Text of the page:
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The Shin Buddhist Classical Tradition (vol 1)
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Shin Buddhist Classical Tradition, The: A Reader in Pure Land Teaching (vol 1)
Shin Buddhist Classical Tradition, The: A Reader in Pure Land Teaching (vol 1)
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Subjects(s): 
Buddhism

Price:  $23.95

ISBN:  978-1-936597-27-7
Book Size:  6" x 9"
# of Pages:  240
Language:  English



Description
This book is an anthology of passages gathered from the leading monks and teachers of the Pure Land, or Shin, school of Buddhist teaching. Extending from the foundational texts and first interpreters in the 4th century, to Rennyo in the 15th century, Professor Bloom’s selections trace the development of Shin Buddhist teaching from monastic visualization practices to the widely popular path to salvation through faith in, and recitation of, the name of Amida Buddha. A second volume is in preparation.
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Detailed Description of The Shin Buddhist Classical Tradition (vol 1)

This book is an anthology of passages gathered from the leading monks and teachers of the Pure Land, or Shin, school of Buddhist teaching. Extending from the foundational texts and first interpreters in the 4th century, to Rennyo in the 15th century, Professor Bloom’s selections trace the development of Shin Buddhist teaching from monastic visualization practices to the widely popular path to salvation through faith in, and recitation of, the name of Amida Buddha.

The collection features a foreword by Kenneth K. Tanaka and an insightful introduction by renowned scholar and editor, Alfred Bloom, whose selected passages have been arranged topically for easy reference on issues of Pure Land teaching.

The key interpreters featured are the Seven Great Teachers from India, China, and Japan (Nagarjuna, Vasubandhu; T’an-luan, Tao-ch’o, Shan-tao; Genshin, Honen), selected as doctrinal authorities by Shinran (1173-1263), the founder of the Japanese Pure Land sect. A second volume is in preparation.


About the Author(s)

Alfred Bloom

Alfred Bloom is one of the world's foremost authorities on the study of Shin Buddhism. He taught World Religions and Buddhism at the University of Oregon and the University of Hawaii and has written many books and articles on Shin Buddhism and spirituality in general. Prof. Bloom was Dean at the Institute of Buddhist Studies, sponsored by the Buddhist Churches of America. He is an ordained Shin priest. About Dr. Bloom, the well-known Buddhist magazine Tricycle: The Buddhist Review has said: “Bloom is widely regarded as one of the most important American figures of the past five decades in the Jodo Shin school of Buddhism.”

Prof. Bloom's contributions to World Wisdom books include:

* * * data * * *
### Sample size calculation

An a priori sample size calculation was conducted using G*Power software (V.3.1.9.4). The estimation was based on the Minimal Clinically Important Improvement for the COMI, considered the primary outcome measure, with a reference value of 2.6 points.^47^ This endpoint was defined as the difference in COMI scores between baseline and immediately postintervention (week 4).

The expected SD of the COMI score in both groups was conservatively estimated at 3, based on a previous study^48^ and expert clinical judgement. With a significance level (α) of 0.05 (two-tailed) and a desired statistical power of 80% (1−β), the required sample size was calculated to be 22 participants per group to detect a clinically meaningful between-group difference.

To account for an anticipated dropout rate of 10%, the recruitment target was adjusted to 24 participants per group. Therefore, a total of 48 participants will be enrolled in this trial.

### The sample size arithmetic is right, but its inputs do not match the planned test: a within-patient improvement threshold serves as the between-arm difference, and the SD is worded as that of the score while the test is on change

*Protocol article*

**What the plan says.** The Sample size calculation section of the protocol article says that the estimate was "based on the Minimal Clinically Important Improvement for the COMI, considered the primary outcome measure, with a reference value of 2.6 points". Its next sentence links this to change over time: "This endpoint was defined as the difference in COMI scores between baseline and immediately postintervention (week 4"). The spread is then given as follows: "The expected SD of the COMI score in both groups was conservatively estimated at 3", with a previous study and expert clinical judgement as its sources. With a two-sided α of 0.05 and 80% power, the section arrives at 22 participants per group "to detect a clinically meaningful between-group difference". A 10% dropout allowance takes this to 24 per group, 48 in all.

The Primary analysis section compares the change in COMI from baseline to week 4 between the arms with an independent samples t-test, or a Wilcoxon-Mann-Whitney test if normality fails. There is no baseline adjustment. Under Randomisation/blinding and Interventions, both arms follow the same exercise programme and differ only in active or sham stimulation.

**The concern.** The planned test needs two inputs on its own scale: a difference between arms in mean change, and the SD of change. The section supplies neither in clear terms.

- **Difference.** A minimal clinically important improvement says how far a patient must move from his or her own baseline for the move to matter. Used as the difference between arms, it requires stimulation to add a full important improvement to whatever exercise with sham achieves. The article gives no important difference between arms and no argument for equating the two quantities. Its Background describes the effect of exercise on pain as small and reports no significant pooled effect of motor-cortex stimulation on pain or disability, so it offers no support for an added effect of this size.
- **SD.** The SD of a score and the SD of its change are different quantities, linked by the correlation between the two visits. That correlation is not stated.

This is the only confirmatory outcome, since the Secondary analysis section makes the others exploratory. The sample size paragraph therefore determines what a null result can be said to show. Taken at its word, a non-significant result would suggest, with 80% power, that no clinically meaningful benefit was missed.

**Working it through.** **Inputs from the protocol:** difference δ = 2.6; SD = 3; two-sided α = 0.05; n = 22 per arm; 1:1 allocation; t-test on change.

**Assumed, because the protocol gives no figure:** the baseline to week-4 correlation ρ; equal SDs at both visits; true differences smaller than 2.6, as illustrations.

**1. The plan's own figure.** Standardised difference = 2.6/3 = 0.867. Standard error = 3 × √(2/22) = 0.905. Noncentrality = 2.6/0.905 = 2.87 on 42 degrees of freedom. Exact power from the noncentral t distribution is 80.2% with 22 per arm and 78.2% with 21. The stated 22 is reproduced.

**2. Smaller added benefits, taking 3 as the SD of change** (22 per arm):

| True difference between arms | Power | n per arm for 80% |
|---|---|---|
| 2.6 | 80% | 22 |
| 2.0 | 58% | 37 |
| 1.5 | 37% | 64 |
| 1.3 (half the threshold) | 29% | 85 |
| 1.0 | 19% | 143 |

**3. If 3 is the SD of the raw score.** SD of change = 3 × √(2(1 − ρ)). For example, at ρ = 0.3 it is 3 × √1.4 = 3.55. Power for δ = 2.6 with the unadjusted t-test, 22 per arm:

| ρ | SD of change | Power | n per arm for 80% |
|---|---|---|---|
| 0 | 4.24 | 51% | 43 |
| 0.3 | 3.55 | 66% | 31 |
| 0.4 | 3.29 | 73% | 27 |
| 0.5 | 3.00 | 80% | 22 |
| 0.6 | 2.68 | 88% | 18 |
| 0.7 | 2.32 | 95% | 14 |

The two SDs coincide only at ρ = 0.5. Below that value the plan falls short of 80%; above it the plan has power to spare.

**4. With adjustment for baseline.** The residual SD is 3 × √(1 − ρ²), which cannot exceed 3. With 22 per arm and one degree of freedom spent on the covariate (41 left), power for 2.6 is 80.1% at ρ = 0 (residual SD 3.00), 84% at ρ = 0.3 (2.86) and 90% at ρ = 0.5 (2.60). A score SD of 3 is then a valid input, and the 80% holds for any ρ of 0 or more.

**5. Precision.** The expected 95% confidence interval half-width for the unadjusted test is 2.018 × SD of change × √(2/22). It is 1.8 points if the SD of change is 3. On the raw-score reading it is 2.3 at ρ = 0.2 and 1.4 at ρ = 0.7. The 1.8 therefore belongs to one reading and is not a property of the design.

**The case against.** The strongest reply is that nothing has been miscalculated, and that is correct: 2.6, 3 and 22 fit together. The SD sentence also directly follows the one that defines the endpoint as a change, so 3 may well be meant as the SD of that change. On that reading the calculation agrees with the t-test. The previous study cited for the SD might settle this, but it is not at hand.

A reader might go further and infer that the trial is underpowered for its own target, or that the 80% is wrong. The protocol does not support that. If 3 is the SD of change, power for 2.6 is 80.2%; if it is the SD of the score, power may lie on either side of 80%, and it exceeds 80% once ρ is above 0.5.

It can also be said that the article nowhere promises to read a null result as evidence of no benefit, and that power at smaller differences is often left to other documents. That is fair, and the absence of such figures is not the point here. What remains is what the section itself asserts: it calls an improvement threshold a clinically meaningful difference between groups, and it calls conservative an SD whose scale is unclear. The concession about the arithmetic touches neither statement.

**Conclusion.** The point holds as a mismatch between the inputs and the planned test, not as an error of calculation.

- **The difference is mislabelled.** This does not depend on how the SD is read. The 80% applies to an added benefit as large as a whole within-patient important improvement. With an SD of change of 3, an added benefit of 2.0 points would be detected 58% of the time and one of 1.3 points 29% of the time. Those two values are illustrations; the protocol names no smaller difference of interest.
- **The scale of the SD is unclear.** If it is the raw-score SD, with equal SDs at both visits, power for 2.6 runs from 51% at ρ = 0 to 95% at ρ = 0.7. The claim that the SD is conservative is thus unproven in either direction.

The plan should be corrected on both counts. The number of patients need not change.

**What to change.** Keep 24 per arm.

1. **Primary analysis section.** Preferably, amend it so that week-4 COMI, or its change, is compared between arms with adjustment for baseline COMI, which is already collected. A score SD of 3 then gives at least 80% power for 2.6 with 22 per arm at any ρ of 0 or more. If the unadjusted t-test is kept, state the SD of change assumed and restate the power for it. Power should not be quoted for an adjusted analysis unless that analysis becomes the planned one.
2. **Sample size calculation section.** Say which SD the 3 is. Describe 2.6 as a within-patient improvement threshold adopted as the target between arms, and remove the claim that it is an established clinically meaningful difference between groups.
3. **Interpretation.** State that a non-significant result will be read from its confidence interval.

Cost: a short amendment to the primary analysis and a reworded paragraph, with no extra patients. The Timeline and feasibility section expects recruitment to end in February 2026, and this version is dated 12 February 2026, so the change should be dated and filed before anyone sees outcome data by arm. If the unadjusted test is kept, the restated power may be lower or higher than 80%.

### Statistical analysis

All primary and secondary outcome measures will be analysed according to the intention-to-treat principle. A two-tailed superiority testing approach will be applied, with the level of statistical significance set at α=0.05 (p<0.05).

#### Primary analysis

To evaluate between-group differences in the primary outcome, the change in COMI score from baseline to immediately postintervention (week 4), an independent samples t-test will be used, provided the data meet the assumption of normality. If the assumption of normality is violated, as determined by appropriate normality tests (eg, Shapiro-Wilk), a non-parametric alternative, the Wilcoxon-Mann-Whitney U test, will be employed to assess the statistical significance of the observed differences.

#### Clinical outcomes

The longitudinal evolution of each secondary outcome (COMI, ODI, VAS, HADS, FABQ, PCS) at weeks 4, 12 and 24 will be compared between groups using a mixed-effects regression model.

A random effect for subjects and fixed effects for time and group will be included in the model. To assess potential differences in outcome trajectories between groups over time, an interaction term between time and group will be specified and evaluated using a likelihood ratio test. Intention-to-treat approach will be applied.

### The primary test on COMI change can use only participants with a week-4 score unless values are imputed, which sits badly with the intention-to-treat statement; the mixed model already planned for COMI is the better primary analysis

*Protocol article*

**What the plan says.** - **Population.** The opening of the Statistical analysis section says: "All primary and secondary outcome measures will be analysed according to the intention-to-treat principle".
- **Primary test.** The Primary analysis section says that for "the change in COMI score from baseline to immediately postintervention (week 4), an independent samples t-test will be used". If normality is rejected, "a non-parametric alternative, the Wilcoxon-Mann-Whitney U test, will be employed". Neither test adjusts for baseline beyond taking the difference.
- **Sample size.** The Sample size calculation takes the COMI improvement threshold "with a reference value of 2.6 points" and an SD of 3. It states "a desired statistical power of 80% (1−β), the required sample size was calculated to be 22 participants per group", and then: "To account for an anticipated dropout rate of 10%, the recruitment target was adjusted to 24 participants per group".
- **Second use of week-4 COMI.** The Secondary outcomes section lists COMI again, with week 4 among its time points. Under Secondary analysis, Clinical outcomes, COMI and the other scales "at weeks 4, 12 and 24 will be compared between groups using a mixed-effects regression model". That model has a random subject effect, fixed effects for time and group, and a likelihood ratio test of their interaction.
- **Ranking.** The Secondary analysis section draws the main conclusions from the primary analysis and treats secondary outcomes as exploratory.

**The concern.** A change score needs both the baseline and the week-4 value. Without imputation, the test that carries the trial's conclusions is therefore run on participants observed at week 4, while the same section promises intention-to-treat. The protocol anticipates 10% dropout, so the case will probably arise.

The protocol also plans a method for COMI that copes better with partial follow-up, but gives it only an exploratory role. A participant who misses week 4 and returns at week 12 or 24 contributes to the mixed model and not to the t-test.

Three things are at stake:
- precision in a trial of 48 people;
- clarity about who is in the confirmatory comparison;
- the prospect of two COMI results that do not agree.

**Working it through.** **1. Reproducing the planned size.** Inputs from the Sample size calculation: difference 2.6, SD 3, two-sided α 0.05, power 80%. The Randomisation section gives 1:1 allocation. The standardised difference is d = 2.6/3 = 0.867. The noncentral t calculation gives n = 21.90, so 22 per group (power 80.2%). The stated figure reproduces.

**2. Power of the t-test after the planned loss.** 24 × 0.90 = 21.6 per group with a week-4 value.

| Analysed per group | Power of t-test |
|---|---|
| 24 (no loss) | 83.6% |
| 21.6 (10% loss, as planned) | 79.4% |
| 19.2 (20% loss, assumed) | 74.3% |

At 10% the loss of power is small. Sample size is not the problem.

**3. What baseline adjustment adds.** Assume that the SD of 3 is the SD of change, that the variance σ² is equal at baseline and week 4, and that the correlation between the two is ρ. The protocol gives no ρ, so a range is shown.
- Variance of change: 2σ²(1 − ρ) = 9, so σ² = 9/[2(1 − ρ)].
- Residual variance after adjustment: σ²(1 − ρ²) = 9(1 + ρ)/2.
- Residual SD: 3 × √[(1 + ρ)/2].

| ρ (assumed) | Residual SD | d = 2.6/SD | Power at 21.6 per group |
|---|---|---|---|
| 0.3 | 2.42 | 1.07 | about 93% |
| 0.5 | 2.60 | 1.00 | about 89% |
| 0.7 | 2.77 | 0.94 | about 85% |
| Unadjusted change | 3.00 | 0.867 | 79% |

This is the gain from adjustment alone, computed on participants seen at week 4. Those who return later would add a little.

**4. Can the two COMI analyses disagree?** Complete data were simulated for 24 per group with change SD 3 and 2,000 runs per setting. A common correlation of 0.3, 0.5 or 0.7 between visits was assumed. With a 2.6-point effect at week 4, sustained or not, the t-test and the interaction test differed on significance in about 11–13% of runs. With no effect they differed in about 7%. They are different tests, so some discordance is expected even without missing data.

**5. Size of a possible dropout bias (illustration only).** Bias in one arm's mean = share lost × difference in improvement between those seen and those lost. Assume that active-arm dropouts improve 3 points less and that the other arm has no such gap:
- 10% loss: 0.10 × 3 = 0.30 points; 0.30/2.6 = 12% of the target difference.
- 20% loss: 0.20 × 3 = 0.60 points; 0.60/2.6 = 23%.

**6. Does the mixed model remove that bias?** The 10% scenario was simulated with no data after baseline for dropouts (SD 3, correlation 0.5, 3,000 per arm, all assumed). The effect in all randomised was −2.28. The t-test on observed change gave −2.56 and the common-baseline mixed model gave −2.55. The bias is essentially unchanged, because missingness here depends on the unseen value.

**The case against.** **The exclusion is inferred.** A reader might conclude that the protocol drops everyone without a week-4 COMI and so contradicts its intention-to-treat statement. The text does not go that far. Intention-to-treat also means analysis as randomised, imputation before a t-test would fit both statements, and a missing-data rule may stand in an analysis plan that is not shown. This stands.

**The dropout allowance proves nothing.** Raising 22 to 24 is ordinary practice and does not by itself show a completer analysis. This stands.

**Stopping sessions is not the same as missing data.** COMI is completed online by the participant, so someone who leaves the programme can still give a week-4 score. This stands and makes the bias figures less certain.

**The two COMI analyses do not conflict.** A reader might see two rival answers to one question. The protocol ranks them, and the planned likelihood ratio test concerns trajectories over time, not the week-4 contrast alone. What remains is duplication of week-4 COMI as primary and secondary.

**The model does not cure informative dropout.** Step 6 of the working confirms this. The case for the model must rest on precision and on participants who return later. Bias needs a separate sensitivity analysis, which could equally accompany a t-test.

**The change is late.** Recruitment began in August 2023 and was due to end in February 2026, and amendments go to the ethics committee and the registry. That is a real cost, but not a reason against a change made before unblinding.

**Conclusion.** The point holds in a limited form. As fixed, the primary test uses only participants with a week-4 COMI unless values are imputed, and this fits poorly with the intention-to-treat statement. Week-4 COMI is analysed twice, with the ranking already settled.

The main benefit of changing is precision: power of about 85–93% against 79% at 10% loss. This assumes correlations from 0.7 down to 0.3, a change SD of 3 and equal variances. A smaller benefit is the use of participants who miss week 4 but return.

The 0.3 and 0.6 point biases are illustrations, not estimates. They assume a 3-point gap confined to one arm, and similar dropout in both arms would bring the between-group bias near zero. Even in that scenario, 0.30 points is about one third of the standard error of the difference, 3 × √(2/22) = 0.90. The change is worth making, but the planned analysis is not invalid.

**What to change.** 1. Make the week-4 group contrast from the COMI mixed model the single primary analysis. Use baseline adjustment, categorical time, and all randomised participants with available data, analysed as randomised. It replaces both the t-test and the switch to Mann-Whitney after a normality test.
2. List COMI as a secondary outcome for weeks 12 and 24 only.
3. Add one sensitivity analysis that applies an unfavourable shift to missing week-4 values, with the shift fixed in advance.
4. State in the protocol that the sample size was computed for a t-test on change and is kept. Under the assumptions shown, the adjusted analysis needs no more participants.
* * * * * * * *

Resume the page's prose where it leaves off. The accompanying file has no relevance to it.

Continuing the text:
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Kenneth K. Tanaka

Dr. Kenneth Kenshin Tanaka is an author, editor, scholar, and translator whose work focuses on Buddhism. He has also been ordained as a Jōdo Shinshū priest. Dr. Tanaka has authored and edited many articles and books, including The Dawn of Chinese Pure Land Buddhist Doctrine, Ocean: An Introduction to Jodo Shinshu Buddhism in America, and Amerika bukkyo (American Buddhism). Dr. Kenneth K. Tanaka has contributed the “Forewords” to a two-volume World Wisdom work edited by Dr. Alfred Bloom: The Shin Buddhist Classical Tradition: A Reader in Pure Land Teaching (vol 1). The forthcoming second volume of this work also features a “Foreword” by Dr. Tanaka.

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Reviews of The Shin Buddhist Classical Tradition (vol 1)

The Shin Buddhist Classical Tradition: A Reader in Pure Land Teaching is a beautifully written and edited book that traces the evolution of Pure Land, a branch of Buddhism that dominates in much of East Asia. Spanning several hundred years and the writings of a multitude of Pure Land scholars and monks in India, China, and Japan, the 360 carefully footnoted readings in this attractively packaged book are an important addition to the library of literature about this fascinating and often misunderstood philosophy.
   “Alfred Bloom, the editor, has his PhD In Japanese Pure Land Buddhism and has written several highly acclaimed books on Shin Buddhism. His passionate commitment to the dissemination of the history of Pure Land Buddhism and its continuing relevance is palpably evident in the meticulous care taken in making this work highly readable and meaningful to scholars and laypeople.
   “Bloom’s twenty-page introduction provides an invaluable background to the complex and sometimes contradictory origins and teachings of Pure Land Buddhism.…
   “Profound wisdom and compassion emanate from every reading, and even when the writers are struggling with whether women, or those who say the name of Amida Buddha ten times, but without sufficient faith, are still eligible for birth in Pure Land, the context absolves them.
   “There is an accessible and necessary glossary at the end, as many core words that come up repeatedly, such as nembutsu, which means recitation of the Buddha’s name, and shinjin, faith in the vow or true entrusting, work better untranslated, as they contribute to the meditative flow of the narrative.